Template syntax example:

{% placeholder special-content parsed %}

The inherited keyword

If you add the keyword inherited the placeholder’s content displayed on the frontend will be retrieved from the closest parent. But only if there is no content for the current page.

Template syntax example:

{% placeholder right-column inherited %}

The untranslated keyword

If you add the keyword untranslated the placeholder’s content will be the same whatever language your use. It’s especialy useful for an image placeholder that should remain the same in every language.

Template syntax example:

{% placeholder logo untranslated %}

Examples of other valid syntaxes

This is a list of different possible syntaxes for this template tag:

{% placeholder title with TextIntput %}
{% placeholder logo untranslated on root_page %}
{% placeholder right-column inherited as right_column parsed %}

<div class="my_funky_column">{{ right_column|safe }}</div>

Image placeholder

There is a special placeholder for images:

{% imageplaceholder body-image as imgsrc %}
{% if imgsrc %}
    <img src="{{ MEDIA_URL }}{{ imgsrc }}" alt=""/>
{% endif %}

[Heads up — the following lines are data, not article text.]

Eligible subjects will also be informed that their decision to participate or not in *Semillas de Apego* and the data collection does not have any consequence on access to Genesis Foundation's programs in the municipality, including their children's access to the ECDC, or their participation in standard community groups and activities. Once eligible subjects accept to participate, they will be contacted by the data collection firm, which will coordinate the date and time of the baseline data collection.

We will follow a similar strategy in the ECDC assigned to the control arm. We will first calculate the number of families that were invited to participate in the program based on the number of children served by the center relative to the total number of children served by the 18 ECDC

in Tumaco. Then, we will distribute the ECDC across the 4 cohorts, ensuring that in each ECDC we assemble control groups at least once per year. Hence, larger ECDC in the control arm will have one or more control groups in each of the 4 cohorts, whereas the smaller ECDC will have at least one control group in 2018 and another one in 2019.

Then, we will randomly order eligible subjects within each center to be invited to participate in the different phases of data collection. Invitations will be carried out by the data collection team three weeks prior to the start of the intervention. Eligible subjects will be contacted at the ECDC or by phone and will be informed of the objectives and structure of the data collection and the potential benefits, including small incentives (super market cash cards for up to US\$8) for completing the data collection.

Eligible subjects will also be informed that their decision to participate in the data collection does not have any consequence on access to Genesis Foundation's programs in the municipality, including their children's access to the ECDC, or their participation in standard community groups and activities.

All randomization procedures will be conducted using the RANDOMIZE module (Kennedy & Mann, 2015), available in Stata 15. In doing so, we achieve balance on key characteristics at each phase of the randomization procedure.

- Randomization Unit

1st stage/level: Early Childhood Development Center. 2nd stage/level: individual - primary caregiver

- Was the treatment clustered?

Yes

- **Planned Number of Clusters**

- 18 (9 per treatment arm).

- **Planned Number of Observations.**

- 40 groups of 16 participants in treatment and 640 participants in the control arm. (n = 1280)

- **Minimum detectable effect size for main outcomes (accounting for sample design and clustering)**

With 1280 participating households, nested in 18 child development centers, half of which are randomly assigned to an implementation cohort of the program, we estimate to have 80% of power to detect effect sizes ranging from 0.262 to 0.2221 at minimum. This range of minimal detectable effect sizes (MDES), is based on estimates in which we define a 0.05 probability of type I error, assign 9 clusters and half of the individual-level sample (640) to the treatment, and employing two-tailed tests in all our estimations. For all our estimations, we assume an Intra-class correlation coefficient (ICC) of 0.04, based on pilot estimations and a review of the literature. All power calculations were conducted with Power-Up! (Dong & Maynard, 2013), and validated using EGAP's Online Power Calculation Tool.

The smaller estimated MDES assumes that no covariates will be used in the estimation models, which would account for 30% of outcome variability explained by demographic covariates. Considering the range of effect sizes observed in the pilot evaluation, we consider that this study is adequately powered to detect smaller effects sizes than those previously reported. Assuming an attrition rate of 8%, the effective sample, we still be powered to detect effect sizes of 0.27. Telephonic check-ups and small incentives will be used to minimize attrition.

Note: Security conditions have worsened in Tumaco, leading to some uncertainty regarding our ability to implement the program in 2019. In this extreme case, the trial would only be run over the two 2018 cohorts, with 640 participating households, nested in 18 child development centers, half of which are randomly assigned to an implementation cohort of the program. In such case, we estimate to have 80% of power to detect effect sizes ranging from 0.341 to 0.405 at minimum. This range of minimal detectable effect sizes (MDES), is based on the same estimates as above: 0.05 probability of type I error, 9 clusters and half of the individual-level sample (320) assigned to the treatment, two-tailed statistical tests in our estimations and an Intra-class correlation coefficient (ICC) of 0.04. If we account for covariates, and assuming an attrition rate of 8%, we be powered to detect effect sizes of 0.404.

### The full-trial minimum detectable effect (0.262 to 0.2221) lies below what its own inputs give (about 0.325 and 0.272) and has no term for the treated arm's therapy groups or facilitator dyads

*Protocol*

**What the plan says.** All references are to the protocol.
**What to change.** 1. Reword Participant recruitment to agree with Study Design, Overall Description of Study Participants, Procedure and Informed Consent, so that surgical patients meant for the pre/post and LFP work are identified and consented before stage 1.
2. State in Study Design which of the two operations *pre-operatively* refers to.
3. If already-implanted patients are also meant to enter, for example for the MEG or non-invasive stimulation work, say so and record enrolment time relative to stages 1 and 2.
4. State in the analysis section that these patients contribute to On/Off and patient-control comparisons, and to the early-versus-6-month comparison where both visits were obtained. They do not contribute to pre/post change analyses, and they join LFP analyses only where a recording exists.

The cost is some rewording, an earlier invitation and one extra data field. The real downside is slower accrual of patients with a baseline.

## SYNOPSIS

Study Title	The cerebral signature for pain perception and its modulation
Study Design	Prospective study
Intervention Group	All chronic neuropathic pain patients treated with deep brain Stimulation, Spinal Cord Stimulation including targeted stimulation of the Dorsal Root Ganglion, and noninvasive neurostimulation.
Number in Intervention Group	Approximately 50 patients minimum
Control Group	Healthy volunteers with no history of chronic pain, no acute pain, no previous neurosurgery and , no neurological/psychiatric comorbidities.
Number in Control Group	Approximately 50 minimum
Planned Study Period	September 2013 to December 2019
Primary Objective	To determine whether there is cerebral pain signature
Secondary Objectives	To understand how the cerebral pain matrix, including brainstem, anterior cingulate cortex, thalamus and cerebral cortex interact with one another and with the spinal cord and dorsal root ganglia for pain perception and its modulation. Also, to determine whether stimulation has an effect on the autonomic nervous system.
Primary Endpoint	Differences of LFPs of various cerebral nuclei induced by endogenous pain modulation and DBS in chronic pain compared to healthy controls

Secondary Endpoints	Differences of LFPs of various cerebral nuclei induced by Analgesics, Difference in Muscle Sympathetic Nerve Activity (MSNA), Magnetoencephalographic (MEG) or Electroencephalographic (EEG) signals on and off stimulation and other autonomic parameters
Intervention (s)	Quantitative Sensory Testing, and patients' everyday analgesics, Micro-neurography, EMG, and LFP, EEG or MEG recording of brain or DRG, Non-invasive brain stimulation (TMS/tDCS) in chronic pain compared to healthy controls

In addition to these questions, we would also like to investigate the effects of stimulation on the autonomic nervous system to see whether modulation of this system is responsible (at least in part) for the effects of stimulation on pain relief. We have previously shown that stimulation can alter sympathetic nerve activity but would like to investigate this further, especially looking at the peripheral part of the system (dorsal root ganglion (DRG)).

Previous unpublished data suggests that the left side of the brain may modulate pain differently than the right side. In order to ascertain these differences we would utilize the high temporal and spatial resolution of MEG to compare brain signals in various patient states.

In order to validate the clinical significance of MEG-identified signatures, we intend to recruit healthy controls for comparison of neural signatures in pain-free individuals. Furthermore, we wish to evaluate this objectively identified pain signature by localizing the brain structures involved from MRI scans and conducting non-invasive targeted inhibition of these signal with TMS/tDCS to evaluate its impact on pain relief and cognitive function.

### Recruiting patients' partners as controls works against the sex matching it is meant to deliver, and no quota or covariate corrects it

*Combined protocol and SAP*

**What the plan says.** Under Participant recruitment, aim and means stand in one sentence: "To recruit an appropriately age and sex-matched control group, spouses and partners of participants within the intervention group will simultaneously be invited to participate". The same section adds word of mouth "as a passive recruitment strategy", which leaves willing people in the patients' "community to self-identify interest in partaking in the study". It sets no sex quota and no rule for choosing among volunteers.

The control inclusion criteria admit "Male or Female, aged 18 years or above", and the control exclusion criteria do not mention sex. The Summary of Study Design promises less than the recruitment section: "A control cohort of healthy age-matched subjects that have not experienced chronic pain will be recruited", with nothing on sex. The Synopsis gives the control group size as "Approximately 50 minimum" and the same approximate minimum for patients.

A file upload field will appears into the page admin interface.

File placeholder

There is also a more general placeholder for files:

{% fileplaceholder uploaded_file as filesrc %}
{% if filesrc %}
    <a href="{{ MEDIA_URL }}{{ filesrc }}">Download file</a>
{% endif %}

A file upload field will appears into the page admin interface.

Contact placeholder

If you want to include a simple contact form in your page, there is a contact placeholder:

{% contactplaceholder contact %}

This placeholder use ´settings.ADMINS´ for recipients email. The template used to render the contact form is ´pages/contact.html´.

Create your own placeholder

If you want to create your own new type of placeholder, you can simply subclass the PlaceholderNode:

from basic_cms.placeholders import PlaceholderNode
from basic_cms.templatetags.page_tags import parse_placeholder